My excitement for painting my kitchen cabinets slowly turned to dismay as I sat there staring at 700 square feet of bone grinding sanding ahead of me. Stripping and sanding is a regular precursor to painting cabinets but the realization of what you're in for doesn't sink in until the moment of truth. It was at that exact moment that I decided this time I would shift my routine.
Aside from the painfully obvious, there are multiple benefits to learning how to paint kitchen cabinets without sanding. As I justified my newfound blueprints in my head with a mental checklist my excitement slowly returned, and I hope you can share in this excitement. Opting out of sanding not only saves you a few dollars on materials, but it saves you a ton of time and hassle. Your fingers and hands will also thank you later. I am a career do it yourselfer, and in configuring this guide I have eliminated a lot of project time and pain. My goal in writing this is to pass this efficiency on to you.
What You Will Need
Drill or Screwdriver
From start-to-finish, you are looking at about two full days of work. This is assuming you have a drill prepared. If a drill cannot be produced add an extra day of work time just for removing handles and doors. Seriously.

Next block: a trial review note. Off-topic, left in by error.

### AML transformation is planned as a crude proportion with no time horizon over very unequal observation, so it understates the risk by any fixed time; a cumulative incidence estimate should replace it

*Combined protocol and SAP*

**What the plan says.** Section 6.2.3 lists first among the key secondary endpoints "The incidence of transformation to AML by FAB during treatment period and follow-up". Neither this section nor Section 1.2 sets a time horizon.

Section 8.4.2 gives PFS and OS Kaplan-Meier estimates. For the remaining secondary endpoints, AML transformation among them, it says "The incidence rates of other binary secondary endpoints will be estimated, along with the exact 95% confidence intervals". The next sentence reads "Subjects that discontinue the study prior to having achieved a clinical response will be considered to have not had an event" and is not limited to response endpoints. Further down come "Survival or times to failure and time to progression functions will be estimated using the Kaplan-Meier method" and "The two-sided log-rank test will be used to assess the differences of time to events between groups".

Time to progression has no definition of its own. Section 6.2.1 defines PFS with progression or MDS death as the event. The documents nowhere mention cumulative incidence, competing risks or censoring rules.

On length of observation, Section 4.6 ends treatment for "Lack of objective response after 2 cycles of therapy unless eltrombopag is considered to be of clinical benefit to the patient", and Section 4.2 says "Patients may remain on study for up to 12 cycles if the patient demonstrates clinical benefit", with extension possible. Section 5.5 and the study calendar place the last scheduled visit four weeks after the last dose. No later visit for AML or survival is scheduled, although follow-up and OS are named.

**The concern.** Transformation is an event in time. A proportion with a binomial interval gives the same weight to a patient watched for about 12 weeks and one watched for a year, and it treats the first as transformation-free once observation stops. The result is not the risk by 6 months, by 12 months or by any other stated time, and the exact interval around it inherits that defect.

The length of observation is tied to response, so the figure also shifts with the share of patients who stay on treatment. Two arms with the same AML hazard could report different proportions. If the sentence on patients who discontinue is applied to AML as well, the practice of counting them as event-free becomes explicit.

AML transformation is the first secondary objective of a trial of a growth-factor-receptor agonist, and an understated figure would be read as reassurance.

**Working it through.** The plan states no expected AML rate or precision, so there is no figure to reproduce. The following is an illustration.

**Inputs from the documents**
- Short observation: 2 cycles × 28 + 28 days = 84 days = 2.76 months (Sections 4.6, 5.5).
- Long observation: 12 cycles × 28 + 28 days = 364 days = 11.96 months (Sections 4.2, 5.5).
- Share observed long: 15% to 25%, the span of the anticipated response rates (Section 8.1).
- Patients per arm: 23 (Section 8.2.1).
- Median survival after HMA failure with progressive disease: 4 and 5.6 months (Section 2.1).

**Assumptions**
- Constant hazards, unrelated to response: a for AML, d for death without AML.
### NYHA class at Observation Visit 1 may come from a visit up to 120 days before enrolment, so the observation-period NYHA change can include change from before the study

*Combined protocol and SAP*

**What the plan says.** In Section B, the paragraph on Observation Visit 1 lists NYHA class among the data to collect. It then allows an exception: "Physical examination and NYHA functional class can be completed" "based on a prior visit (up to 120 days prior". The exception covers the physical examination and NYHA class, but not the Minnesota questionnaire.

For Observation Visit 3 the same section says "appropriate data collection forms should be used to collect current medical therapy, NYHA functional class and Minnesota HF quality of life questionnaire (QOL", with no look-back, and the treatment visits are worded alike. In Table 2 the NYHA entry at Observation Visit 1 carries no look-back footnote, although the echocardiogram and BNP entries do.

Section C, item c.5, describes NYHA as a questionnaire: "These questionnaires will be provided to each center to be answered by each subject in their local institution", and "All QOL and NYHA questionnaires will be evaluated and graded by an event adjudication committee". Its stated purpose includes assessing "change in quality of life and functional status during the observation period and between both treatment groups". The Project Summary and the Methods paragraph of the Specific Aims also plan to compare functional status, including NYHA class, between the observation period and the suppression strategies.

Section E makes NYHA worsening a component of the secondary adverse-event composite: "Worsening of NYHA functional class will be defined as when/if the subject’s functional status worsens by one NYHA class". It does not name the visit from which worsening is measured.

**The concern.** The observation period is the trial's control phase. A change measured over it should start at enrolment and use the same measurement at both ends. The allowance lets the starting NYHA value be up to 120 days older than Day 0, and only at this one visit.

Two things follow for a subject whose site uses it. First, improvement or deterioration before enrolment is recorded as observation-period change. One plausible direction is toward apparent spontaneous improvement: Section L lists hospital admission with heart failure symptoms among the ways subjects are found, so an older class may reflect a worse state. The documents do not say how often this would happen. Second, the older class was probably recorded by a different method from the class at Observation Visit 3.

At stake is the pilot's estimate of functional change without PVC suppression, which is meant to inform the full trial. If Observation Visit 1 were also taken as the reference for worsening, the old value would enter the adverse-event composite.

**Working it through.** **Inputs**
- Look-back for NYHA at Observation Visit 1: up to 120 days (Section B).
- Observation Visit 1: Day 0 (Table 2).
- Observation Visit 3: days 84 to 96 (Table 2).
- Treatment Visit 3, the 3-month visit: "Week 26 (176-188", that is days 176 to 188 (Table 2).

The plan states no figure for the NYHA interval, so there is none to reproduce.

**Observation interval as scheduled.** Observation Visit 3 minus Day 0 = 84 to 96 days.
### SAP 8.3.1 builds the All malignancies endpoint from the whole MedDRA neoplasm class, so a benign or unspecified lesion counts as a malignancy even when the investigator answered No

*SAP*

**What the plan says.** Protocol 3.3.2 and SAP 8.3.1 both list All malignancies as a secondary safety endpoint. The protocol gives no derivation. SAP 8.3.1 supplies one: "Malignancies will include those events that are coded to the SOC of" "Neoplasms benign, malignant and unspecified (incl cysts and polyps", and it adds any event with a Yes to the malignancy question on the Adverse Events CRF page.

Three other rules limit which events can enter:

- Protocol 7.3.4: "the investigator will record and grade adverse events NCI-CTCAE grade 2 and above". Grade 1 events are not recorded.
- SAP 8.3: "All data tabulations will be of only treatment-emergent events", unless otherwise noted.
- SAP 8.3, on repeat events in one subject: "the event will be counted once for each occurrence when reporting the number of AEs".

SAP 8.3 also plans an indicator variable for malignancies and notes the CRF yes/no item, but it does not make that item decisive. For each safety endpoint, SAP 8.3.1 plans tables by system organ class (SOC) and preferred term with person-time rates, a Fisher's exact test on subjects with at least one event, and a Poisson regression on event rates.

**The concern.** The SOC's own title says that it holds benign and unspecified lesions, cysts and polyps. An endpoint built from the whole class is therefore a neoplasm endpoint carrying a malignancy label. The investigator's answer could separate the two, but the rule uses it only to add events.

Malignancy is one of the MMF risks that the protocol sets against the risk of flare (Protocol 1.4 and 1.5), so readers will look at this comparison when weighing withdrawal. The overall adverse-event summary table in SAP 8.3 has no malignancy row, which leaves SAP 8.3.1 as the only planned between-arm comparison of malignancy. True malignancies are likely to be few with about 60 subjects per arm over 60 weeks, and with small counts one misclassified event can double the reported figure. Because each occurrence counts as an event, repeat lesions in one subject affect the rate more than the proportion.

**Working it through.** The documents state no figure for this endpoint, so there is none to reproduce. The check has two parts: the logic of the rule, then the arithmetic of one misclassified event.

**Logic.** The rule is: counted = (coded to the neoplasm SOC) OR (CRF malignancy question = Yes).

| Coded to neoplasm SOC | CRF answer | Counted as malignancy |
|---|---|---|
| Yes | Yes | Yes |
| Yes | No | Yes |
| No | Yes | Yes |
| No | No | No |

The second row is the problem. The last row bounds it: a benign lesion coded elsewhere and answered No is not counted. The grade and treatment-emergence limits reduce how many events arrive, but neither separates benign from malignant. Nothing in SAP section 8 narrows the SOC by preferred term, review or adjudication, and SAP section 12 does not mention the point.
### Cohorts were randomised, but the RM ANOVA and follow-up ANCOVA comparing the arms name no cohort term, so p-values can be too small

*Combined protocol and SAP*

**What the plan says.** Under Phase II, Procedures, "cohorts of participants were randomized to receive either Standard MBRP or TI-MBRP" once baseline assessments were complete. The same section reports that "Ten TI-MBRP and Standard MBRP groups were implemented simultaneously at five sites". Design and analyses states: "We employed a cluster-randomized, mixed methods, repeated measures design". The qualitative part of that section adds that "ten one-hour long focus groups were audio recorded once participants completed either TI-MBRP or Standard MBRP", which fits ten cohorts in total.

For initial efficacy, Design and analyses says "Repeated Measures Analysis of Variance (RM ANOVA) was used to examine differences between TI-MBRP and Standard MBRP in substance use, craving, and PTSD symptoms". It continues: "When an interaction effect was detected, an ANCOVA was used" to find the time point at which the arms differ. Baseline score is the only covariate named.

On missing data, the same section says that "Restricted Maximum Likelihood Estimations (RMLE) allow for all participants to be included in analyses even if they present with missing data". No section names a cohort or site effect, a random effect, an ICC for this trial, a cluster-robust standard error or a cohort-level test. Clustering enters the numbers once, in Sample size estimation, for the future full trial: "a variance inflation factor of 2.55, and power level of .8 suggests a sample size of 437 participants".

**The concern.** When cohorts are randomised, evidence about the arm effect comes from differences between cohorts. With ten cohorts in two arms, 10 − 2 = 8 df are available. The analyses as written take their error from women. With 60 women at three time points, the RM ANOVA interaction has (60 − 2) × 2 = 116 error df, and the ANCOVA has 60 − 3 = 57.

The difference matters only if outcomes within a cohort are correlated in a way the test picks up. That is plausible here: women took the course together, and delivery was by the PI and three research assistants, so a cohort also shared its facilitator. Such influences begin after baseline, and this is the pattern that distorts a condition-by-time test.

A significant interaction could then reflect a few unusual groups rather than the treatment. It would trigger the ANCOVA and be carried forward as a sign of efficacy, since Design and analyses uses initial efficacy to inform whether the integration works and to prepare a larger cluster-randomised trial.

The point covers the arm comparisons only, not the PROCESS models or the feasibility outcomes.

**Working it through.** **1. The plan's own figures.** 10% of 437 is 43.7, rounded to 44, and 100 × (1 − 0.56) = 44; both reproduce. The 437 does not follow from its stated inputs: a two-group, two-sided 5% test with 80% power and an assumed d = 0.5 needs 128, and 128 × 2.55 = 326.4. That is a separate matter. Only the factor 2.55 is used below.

Step 1: Removing Drawers
Most modern cabinets have drawers that are easily removed. Lift up from the back of the drawer and gently pull out and your drawers should easily slide off the track. Carefully stack them off to the side. Be sure to not drop them too hard or smash them against each other. The side-track assembly can easily be chipped off pulled from the screws if they aren't handled with care. Use Miller Cabinetmaker's YouTube video as a reference.
Step 2: Removing Door Handles and Door Hinges
You can use the drill or screwdriver to do both of these in one step. If your cabinets have normal hinges as opposed to soft-close style, simply remove the screws on the cabinet area first. Remove the hinge on the door itself second. I've found it to be more convenient to do it in this order. If you have soft-close hinges there will be a metal bracket covering the hinge plate itself.
Simply pop the bracket off from the back area furthest into the cabinet, pulling outward. After removing the soft-close mechanism you can proceed to remove the hinges in a normal manner. Use DIY With Michael Borders video as a reference for removing soft-close hinges. Once your doors are removed carefully use your drill or screwdriver to remove the handles, being careful not to chip any wood.
This is the step the Post-It notes come into play. I like using sticky notes to label which handles go to which doors. You can also use them to label which doors go back to which cabinets so they match when you put everything back together. Trust me, this saves you a lot of time in the end.
Step 3: Item and Shelf Removal
Clear all items from the cabinets and place them to the side. I use sticky notes for this step as well to remind me where certain items are to be returned to when I am done. Luckily most shelves sit on built-in brackets attached to the inside of your cabinets. Simply push from underneath your shelves to pop them out and remove them.